# Finding summation of inverse of square roots.

Problem: Find the integer part of $$\frac{1}{\sqrt{1}} + \frac{1}{\sqrt{2}} +...+\frac{1}{\sqrt{1000000}}$$

How should I go about approaching this question? I have never seen such a question before, where you cannot multiply any conjugate or whatsoever. What is the method to go about approaching such problems?

• Experiments with WolframAlpha has let me to believe that the integer part of your sum, in general from $\frac1{\sqrt1}$ to $\frac1{\sqrt{a^{2n}}}$, is $2\cdot a^n - 2$ (integers $a, n$). I have no idea how to prove it, though. The integral $\int_1^{2n+1}\frac1{\sqrt{x}}dx$ gives an approximation, but going from there to the exact integer part... Jan 11, 2018 at 10:32
• You can try the Euler-Maclaurin summation formula.
– user65203
Jan 11, 2018 at 10:50
• Several similar posts:math.stackexchange.com/questions/1854810/…, Jan 11, 2018 at 10:50
• Jan 11, 2018 at 10:51

For an precalculus (telescoping) approach. Notice that $$\frac{1}{\sqrt n}>\frac{2}{\sqrt{n}+\sqrt{n+1}}=2(\sqrt{n+1}-\sqrt{n})$$ From this $$\frac{1}{\sqrt{1}}+\frac1{\sqrt2}+\cdots+\frac1{\sqrt{1000^2}}\geq 2(\sqrt 2-1+\sqrt 3-\sqrt 2+\cdots+\sqrt{1000^2+1}-\sqrt{1000^2})\geq 2\sqrt{1000^2+1}-2>2000-2=1998$$ And also $$\frac{1}{\sqrt n}\leq\frac{2}{\sqrt n+\sqrt{n-1}}=2(\sqrt n-\sqrt{n-1})$$ Leaving the $n=1$ case alone we get $$\frac{1}{\sqrt{1}}+\frac1{\sqrt2}+\cdots+\frac1{\sqrt{1000^2}}<1+2(\sqrt 2-1+\sqrt 3-\sqrt 2+\cdots \sqrt{1000^2}-\sqrt{1000^2-1})=1+2\sqrt{1000^2}-2=1999$$

And it follows that the integer part is $1998$

By integration of

$$\frac1{\sqrt x}\le\frac1{\sqrt{\lfloor x\rfloor}}<\frac1{\sqrt{x-1}}$$

we establish a formula for the tail of the summation,

$$\int_m^{n+1}\frac{dx}{\sqrt x}\le\sum_{k=m}^n\frac1{\sqrt k}<\int_m^{n+1}\frac{dx}{\sqrt{x-1}},$$ or

$$2(\sqrt{n+1}-\sqrt m)\le\sum_{k=m}^n\frac1{\sqrt k}<2(\sqrt n-\sqrt{m-1}).$$

Then for the complete sum

$$\sum_{k=1}^{m-1}\frac1{\sqrt k}+2(\sqrt{n+1}-\sqrt m)\le\sum_{k=1}^n\frac1{\sqrt k}<\sum_{k=1}^{m-1}\frac1{\sqrt k}+2(\sqrt n-\sqrt{m-1}).$$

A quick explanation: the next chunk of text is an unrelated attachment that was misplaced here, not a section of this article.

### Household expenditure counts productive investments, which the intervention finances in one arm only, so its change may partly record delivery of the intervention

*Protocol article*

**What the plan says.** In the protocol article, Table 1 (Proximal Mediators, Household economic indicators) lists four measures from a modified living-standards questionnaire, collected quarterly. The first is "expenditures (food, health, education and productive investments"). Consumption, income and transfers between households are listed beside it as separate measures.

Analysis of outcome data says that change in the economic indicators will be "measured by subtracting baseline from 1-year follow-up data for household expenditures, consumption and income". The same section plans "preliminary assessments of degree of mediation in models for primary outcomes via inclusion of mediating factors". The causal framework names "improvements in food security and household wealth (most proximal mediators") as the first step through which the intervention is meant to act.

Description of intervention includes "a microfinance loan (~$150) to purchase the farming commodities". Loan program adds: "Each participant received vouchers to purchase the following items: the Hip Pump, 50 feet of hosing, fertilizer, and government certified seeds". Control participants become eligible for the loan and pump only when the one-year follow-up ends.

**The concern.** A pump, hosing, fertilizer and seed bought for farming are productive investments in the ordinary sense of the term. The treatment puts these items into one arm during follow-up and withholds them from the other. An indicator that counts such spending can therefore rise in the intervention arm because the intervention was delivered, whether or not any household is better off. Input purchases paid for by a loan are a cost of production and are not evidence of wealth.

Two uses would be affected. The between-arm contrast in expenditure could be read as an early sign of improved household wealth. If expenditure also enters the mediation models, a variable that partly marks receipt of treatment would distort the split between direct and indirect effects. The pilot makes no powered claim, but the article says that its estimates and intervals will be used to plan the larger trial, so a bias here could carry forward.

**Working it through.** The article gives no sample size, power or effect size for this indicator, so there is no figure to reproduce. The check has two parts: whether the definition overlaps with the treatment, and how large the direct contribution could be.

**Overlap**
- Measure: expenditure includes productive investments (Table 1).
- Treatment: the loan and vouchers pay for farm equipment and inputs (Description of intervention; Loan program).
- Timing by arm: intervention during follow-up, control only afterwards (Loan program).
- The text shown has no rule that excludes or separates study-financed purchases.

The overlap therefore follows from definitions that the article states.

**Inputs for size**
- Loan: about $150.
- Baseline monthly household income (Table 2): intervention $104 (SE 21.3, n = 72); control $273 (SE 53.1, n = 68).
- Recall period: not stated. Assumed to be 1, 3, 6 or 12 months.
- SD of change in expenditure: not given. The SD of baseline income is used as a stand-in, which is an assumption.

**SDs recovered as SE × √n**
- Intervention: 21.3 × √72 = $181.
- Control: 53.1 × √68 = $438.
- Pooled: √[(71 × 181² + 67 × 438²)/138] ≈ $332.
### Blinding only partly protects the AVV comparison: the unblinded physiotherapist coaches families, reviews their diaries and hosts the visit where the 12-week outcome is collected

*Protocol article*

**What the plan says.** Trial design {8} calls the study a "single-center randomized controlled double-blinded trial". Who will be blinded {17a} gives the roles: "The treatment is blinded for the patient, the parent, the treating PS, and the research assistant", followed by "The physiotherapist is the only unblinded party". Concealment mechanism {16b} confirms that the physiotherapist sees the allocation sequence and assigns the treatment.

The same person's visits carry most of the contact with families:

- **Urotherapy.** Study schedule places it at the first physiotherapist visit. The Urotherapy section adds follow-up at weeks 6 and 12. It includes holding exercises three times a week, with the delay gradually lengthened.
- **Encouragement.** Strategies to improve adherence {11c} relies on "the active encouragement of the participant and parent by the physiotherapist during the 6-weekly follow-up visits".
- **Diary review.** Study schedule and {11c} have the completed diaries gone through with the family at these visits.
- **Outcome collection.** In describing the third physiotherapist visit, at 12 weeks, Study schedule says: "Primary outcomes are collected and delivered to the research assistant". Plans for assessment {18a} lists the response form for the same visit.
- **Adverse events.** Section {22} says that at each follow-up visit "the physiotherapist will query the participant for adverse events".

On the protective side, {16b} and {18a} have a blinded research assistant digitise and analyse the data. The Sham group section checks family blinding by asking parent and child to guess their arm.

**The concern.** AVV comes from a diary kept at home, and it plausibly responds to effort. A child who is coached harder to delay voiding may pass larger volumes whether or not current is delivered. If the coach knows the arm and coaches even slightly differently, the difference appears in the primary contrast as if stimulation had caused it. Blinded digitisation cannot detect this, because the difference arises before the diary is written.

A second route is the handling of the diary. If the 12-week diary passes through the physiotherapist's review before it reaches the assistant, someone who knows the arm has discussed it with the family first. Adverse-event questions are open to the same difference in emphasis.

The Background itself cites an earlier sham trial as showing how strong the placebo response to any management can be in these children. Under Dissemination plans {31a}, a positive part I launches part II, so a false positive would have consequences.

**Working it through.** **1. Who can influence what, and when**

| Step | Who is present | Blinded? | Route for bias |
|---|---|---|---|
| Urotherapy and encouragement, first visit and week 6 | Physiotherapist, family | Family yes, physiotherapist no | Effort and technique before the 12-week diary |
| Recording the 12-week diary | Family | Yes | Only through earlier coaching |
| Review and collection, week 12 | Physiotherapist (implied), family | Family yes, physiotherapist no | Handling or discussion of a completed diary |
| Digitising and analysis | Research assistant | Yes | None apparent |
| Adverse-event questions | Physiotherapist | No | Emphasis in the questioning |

We can compute the bracketing for increasing $$m$$, and it turns out that $$m=2$$ suffices to establish

$$1998.17257288\le S<1999.0$$

Hence, $$\color{green}{1998}.$$

For safety, with $$m=3$$,

$$1998.24400517\le S<1998.87867966$$

Rationale of the method:

An integral approximates a sum inasmuch as the function value remains sufficiently constant in unit intervals. In the case of the inverse square root, the error per interval is

$$\frac1{\sqrt{n+1}}-\frac1{\sqrt n}=O(n^{-3/2}),$$ which decreases relatively quickly. So there is some hope that by combining a direct summation of the first terms and a bracketing of the tail, we can end up with the two bounds in the same unit interval so that we know the integer part. (The last terms won't be a problem as they correspond to a tiny error.)

We are pretty lucky here as the unit interval is found with very few terms.

Given that the width of the bracketing is

$$2(\sqrt n-\sqrt{n+1}+\sqrt m-\sqrt{m-1}),$$ we can conclude as soon as the partial sum differs from an integer by more than this amount. And the firt parial sums are approximately

$$1,1.71,2.28,2.78,3.23\cdots$$

which leave a good margin.

• Simple and nice (as usual). Cheers. Jan 11, 2018 at 11:36
• @ClaudeLeibovici: greetings, Claude. My secret (maybe I already said it): I am unable to do complicated things ;-)
– user65203
Jan 11, 2018 at 11:38
• For instance if it were to change to + then -, would the approach be the same? Jan 11, 2018 at 11:54
• @XcoderX: then you would take the terms two by two to get rid of the alternation (and get a yet faster convergence).
– user65203
Jan 11, 2018 at 11:55
• @WillJagy. Thanks for the link. It is very interesting (question and answers). Jan 12, 2018 at 4:37

If you know about generalized harmonic numbers $$S_n=\sum_{k=1}^n \frac 1 {\sqrt k}=H_n^{\left(\frac{1}{2}\right)}$$ Now, using the asymptotics $$S_n=2 \sqrt{n}+\zeta \left(\frac{1}{2}\right)+\frac1 {2\sqrt{{n}}}+O\left(\frac{1}{n^{3/2}}\right)$$ where $$\zeta \left(\frac{1}{2}\right)\approx -1.46035$$.

SO, if $$n=10^6$$, the approximation gives for your summation $$\approx \zeta \left(\frac{1}{2}\right)+\frac{4000001}{2000}\approx 1998.54$$ while the rigorous calculation would give ... the same value !

Edit (five years later)

To answer a question asked in private, considering the more general case of $$S_n=\sum_{k=1}^n \frac 1 {\sqrt[a] k}=H_n^{\left(\frac{1}{a}\right)}$$ using asymptotics $$\color{blue}{n^{\frac{1}{a}} \left(S_n-\zeta \left(\frac{1}{a}\right)\right)=}$$ $$\color{blue}{\frac{a n}{a-1}+\frac{1}{2}-\frac{1}{12 a n}+\frac 1{720}\sum_{k=1}^\infty (-1)^{k+1}\, \frac{\prod_{m=1}^{2k} (a m+1) } {\alpha_k\,(an)^{2k+1} }}$$

where the $$\alpha_k$$ form the sequence $$\{1,42,1680,66528,1816214400,103783680,14820309504000,\cdots\}$$

Multiplied by $$720$$, you will find them in sequence $$A060055$$ in $$OEIS$$.